Extended Forensic Interview Training
We know everyone has been looking forward to returning to in-person training in 2022; however, NCAC has made the very difficult decision to keep all trainings virtual in 2022. We realize this may be disappointing, but our first priority is the health and safety of our trainers and you, our trainees. Given the continued unknowns surrounding the coronavirus and its variants, we feel this is the best decision for everyone’s well-being.
In child abuse investigations, the single interview practice is the approach currently recommended by Multidisciplinary Teams (MDTs), Child Advocacy Centers (CACs), and "best practice" resources throughout the U.S. This approach assumes a child is willing and able to discuss the allegation topic and can provide sufficient detail to inform the investigation and to support case decisions. While the single interview approach is sufficient for many children and cases, a subset of children are challenged to participate in such a focused conversation with a stranger and may benefit from more time and an expanded conversation over multiple sessions.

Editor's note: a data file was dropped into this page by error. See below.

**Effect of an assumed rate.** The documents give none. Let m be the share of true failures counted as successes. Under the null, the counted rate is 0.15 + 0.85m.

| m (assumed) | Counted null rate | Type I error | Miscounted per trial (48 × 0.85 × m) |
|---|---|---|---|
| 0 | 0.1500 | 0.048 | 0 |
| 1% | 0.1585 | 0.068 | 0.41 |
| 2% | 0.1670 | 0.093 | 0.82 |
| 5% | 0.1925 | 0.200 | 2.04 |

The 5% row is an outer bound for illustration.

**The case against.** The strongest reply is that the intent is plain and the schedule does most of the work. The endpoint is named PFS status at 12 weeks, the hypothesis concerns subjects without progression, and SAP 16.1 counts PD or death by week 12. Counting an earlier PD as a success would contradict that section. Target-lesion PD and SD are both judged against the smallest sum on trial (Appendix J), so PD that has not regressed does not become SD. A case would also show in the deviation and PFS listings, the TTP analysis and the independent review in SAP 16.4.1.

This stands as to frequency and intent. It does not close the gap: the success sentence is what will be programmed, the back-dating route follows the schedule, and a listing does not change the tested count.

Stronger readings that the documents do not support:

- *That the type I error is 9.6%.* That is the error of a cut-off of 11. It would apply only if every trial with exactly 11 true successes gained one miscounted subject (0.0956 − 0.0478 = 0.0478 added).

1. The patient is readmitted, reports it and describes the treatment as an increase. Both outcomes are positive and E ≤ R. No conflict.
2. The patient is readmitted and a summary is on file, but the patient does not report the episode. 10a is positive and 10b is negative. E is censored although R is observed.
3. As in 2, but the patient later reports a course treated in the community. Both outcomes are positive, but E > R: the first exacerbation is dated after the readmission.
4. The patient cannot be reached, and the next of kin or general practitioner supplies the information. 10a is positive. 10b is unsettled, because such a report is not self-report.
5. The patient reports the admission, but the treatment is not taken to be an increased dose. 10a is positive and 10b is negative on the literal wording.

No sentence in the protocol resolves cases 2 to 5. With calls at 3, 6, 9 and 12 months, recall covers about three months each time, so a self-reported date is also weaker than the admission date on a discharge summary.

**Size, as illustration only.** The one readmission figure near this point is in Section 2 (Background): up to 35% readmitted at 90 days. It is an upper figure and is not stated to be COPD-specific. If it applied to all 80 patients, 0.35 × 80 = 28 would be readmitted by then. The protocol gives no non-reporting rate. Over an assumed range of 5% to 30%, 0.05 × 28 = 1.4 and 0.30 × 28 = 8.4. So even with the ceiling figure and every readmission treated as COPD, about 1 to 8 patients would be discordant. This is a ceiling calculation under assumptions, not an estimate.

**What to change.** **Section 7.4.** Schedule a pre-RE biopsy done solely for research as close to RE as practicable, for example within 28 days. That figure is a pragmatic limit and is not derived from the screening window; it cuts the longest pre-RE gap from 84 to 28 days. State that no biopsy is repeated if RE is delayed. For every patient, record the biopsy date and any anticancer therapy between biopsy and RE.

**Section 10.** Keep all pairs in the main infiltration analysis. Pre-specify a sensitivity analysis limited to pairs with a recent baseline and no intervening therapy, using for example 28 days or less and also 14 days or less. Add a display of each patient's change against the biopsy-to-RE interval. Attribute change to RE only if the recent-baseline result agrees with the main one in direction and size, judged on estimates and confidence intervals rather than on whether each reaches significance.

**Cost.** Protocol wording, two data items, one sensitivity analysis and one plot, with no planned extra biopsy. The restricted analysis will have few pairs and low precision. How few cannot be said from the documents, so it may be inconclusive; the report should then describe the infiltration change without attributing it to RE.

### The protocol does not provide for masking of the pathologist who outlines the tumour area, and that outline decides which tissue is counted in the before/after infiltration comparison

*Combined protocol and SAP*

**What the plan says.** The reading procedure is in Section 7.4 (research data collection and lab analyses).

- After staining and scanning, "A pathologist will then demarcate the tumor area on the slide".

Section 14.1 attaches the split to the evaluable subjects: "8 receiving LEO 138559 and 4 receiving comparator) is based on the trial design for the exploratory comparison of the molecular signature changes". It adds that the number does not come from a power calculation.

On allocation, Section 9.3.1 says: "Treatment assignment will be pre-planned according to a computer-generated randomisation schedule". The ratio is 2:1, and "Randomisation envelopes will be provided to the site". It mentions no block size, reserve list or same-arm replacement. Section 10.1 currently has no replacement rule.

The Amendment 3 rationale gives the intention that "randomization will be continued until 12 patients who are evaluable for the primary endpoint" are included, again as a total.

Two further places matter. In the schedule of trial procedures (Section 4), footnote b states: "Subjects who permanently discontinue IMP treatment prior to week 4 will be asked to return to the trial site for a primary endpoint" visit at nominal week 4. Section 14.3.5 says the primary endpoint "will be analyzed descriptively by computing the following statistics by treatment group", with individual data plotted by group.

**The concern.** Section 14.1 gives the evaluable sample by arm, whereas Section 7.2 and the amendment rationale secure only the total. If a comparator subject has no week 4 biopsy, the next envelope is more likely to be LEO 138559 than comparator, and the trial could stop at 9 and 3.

This training introduces an approach for a multi-session forensic interview of a child who is potentially a victim or witness of child abuse or other violent behaviors. An Extended Forensic Interview (EFI) is appropriate for children where the results of a single interview are inconclusive or where there are serious concerns about the child's ability to participate in a single-session interview. Children who might be considered for an EFI includes a child with developmental delays or cognitive disabilities, and the extremely traumatized child. Cultural considerations may also indicate a need for an EFI, rather than a single-session interview. This training is presented in English. If you need interpretation or any other accommodation to participate in this training please contact the training coordinator. International participants are responsible for their own interpretation services.
Child Forensic Interviewing: Best Practices. OJJDP Juvenile Justice Bulletin